In Japanese it is customary to leave out the subject or the object of a sentence if it can be inferred from the context. Perhaps as an extension of this principle, Japanese writers usually disdain to spell out anything that the audience members should be able to figure out for themselves. Western anime fans are accustomed to the experience of watching an anime and saying “Huh? What the heck happened?”
The true fan will accept this. Sometimes I have to watch an anime 2 or 3 times before I feel that I really understand it. If the anime is good enough I don’t mind, and if it isn’t I probably wouldn’t have watched it all the way through even once. (A native Japanese viewer, with a better grasp of the underlying cultural assumptions, could probably figure it out in a single viewing.)
In more serious literature, beyond manga, anime and light novels, things are less simple. In a typical Haruki Murakami fantasy we may be left with the understanding that something supernatural has taken place but there is no way to be sure exactly what happened or who did it or why. (The universe is more complicated than we imagine and it doesn’t come with a manual.)
Mawaru Penguindrum enters this territory. (Writer/Director Kunihiko Ikuhara is clearly a fan of Murakami’s stories.) It’s all very surreal. Some of the scenes that we see are clearly symbolic while others are supposed to be “really happening” in the context of the story, and it’s often unclear what is supposed to be real and what isn’t.
I’m going to make an attempt to sort out what story elements we are supposed to take literally and what is only symbolic. Two warnings: first, I’m not 100% sure about any of this. Second, everything below is loaded with spoilers and you really would do better to watch the show before reading this. Continue reading →
After reviewing Mawaru Penguindrum once again I’m starting to feel that I mostly understand it. One thing that helped, since the story is told in a very non-linear fashion, was to construct a timeline of the events, including the back-story.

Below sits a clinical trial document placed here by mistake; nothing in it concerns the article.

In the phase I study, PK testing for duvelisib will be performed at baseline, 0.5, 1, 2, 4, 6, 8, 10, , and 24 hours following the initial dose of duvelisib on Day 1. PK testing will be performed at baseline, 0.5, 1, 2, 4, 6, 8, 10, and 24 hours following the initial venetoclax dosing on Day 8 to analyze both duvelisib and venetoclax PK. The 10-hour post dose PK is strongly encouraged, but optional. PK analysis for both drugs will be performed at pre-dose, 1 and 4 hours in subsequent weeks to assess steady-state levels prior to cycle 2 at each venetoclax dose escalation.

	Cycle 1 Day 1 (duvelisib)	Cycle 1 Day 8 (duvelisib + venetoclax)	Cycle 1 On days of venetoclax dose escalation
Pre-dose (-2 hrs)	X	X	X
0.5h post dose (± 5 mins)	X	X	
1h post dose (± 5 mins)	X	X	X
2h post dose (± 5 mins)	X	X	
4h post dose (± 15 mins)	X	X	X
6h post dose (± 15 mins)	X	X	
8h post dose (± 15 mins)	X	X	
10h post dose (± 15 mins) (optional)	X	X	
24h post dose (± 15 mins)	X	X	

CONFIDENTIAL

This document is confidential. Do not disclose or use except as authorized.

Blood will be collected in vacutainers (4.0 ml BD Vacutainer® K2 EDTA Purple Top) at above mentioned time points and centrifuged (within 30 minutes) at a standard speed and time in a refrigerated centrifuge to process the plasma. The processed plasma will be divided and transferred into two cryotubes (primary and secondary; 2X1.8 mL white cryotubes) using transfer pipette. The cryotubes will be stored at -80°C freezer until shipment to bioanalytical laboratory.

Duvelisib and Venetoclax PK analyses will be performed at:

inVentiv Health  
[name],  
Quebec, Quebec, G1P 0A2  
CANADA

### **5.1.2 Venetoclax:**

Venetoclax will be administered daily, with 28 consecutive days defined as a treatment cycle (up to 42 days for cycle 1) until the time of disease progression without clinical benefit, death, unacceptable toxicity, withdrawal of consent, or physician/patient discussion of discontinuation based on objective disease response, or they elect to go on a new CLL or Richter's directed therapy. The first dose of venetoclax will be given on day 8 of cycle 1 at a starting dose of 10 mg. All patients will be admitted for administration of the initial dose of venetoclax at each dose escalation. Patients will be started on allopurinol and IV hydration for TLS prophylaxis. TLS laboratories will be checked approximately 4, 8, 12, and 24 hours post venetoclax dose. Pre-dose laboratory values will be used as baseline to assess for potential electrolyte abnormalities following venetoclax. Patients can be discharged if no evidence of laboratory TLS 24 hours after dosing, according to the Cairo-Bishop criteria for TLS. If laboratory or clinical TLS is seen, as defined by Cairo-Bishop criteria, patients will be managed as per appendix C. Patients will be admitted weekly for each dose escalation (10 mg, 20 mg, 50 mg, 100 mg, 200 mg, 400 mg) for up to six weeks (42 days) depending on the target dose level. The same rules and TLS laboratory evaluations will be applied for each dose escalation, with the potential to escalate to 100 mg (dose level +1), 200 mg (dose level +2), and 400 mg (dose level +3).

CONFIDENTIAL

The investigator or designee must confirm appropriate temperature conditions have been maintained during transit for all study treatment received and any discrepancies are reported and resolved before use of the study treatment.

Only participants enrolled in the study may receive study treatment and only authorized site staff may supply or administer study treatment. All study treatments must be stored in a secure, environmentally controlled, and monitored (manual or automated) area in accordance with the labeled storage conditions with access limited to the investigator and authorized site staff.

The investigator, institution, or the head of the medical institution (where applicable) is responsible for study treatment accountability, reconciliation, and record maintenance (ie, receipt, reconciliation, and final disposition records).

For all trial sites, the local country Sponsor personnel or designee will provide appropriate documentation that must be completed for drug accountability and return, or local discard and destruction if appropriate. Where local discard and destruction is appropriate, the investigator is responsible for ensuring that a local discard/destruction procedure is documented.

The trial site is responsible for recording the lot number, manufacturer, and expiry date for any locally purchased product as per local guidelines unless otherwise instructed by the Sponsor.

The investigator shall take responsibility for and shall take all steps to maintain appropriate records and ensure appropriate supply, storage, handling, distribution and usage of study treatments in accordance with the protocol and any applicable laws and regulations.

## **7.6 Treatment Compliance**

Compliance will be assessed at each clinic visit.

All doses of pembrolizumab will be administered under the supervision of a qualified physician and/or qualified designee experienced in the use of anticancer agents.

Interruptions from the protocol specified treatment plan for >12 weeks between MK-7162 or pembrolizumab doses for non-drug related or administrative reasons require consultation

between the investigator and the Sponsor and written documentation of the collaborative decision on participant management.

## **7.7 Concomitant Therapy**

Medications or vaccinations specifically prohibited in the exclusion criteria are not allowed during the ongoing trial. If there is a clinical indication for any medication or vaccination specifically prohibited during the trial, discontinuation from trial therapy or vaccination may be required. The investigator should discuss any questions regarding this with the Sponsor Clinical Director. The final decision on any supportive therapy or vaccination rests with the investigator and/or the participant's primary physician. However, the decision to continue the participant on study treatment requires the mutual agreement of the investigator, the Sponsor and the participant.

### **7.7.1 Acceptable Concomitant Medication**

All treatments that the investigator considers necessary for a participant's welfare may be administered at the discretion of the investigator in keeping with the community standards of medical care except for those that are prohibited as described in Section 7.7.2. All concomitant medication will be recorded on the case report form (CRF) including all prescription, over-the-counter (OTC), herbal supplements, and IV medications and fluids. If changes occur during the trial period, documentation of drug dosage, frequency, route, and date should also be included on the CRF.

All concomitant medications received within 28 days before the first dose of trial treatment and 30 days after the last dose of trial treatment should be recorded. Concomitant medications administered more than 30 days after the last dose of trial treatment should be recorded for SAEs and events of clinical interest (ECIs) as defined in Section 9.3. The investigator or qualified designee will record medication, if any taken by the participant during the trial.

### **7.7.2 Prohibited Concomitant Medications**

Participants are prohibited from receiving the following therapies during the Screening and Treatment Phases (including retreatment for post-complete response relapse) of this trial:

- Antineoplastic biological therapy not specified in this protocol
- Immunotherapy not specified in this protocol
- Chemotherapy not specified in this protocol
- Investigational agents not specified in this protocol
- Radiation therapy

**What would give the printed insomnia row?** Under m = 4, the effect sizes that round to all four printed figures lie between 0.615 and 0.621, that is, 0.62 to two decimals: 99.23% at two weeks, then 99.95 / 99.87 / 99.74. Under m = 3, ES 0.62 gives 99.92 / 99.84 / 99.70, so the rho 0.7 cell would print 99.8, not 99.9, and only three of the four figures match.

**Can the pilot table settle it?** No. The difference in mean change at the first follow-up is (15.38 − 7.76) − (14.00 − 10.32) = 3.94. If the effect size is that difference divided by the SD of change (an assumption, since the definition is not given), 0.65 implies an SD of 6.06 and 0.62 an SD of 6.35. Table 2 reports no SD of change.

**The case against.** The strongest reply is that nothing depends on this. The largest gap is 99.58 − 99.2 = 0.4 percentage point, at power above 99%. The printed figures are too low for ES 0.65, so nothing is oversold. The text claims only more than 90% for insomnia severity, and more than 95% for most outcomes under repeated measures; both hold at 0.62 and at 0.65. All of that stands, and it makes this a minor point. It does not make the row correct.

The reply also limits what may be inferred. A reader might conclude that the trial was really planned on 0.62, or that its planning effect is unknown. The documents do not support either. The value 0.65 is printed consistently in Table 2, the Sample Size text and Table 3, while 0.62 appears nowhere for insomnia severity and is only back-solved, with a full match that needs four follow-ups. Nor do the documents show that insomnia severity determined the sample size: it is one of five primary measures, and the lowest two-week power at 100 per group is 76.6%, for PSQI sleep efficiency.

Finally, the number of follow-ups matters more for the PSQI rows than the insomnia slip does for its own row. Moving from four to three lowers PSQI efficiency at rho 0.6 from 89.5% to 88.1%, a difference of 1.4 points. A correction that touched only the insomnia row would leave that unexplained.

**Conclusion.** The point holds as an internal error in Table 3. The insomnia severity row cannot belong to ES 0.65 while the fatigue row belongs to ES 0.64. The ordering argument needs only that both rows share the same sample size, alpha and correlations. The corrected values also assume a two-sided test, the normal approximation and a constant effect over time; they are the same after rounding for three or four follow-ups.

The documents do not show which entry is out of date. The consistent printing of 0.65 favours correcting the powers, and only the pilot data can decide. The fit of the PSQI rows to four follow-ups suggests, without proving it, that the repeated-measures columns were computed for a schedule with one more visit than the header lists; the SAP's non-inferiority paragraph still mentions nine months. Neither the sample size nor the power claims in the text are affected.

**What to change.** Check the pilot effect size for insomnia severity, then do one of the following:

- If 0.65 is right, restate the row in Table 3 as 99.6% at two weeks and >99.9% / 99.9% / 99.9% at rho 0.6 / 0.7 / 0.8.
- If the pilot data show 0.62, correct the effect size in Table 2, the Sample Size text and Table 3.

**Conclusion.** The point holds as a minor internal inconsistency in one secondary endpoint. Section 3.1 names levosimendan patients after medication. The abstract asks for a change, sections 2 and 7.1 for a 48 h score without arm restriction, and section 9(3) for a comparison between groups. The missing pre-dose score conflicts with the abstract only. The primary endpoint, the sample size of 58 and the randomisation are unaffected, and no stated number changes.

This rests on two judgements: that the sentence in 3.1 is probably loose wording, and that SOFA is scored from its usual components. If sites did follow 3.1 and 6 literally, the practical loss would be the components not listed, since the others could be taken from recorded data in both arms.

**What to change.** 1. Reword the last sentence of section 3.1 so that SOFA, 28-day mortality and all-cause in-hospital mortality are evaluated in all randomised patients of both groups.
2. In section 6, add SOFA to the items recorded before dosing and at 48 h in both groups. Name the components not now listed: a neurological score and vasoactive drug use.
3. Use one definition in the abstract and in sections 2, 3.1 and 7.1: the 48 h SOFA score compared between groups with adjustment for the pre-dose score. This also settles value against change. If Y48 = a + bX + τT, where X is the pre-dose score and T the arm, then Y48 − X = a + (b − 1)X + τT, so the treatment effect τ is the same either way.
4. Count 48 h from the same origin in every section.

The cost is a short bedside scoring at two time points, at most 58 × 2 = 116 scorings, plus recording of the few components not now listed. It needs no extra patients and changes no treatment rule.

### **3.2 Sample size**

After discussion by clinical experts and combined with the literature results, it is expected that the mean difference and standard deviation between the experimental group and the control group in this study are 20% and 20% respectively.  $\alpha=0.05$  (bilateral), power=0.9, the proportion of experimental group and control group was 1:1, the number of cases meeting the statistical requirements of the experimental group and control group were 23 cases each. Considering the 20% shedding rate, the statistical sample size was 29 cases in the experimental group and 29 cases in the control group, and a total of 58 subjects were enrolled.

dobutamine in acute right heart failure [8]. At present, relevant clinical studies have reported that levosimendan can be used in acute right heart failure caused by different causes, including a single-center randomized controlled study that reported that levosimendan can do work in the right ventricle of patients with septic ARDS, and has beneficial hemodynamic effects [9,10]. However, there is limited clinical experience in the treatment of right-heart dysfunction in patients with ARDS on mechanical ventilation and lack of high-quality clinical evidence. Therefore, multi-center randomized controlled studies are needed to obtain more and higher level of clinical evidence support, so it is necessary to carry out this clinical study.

I’m posting it below with the warning that this is intended only for people who have already seen the anime. I’m not trying to explain the story here. I’m just putting the events in order. Reading this without having seen the anime first will just be confusing and quite likely will impair your ability to enjoy this magnificent work. Continue reading →
I’m going to go about this in my usual biased way, ignoring anything that didn’t interest me and selecting the shows that were great, the shows that were good, and the shows that might have been good were it not for some serious flaw. Ongoing series that have not completed a single season will have judgement deferred until next year. (Too often a promising show is ruined by a bad or missing ending.) Continue reading →
Mawaru Penguindrum (“Turn Around Penguindrum”) was probably the most eagerly-anticipated anime of the summer season. At least it had the most mysterious marketing. As it turns out I am not sure what to think of it. There are some impressive animation sequences but it is truly weird.
Twin brothers Kanba and Shouma Takakura (Subaru Kimura and Ryohei Kimura) live with their beloved little sister Himari (Miho Arakawa). Unfortunately Himari is suffering from a Anime Disease and is not expected to live long.
Sure enough one day after visiting an aquarium, admiring the cute penguins and buying a penguin hat, Himari drops dead. The boys are devestated, but then Himari mysteriously revives, her disease apparently cured.
But there is a catch. Sweet little Himari is now possessed by an imperious penguin goddess who regularly takes over Himari’s body, shouts “Survival Strategy!” and starts giving orders to the boys. They have no choice to comply for she threatens that Himari will die if they refuse. Continue reading →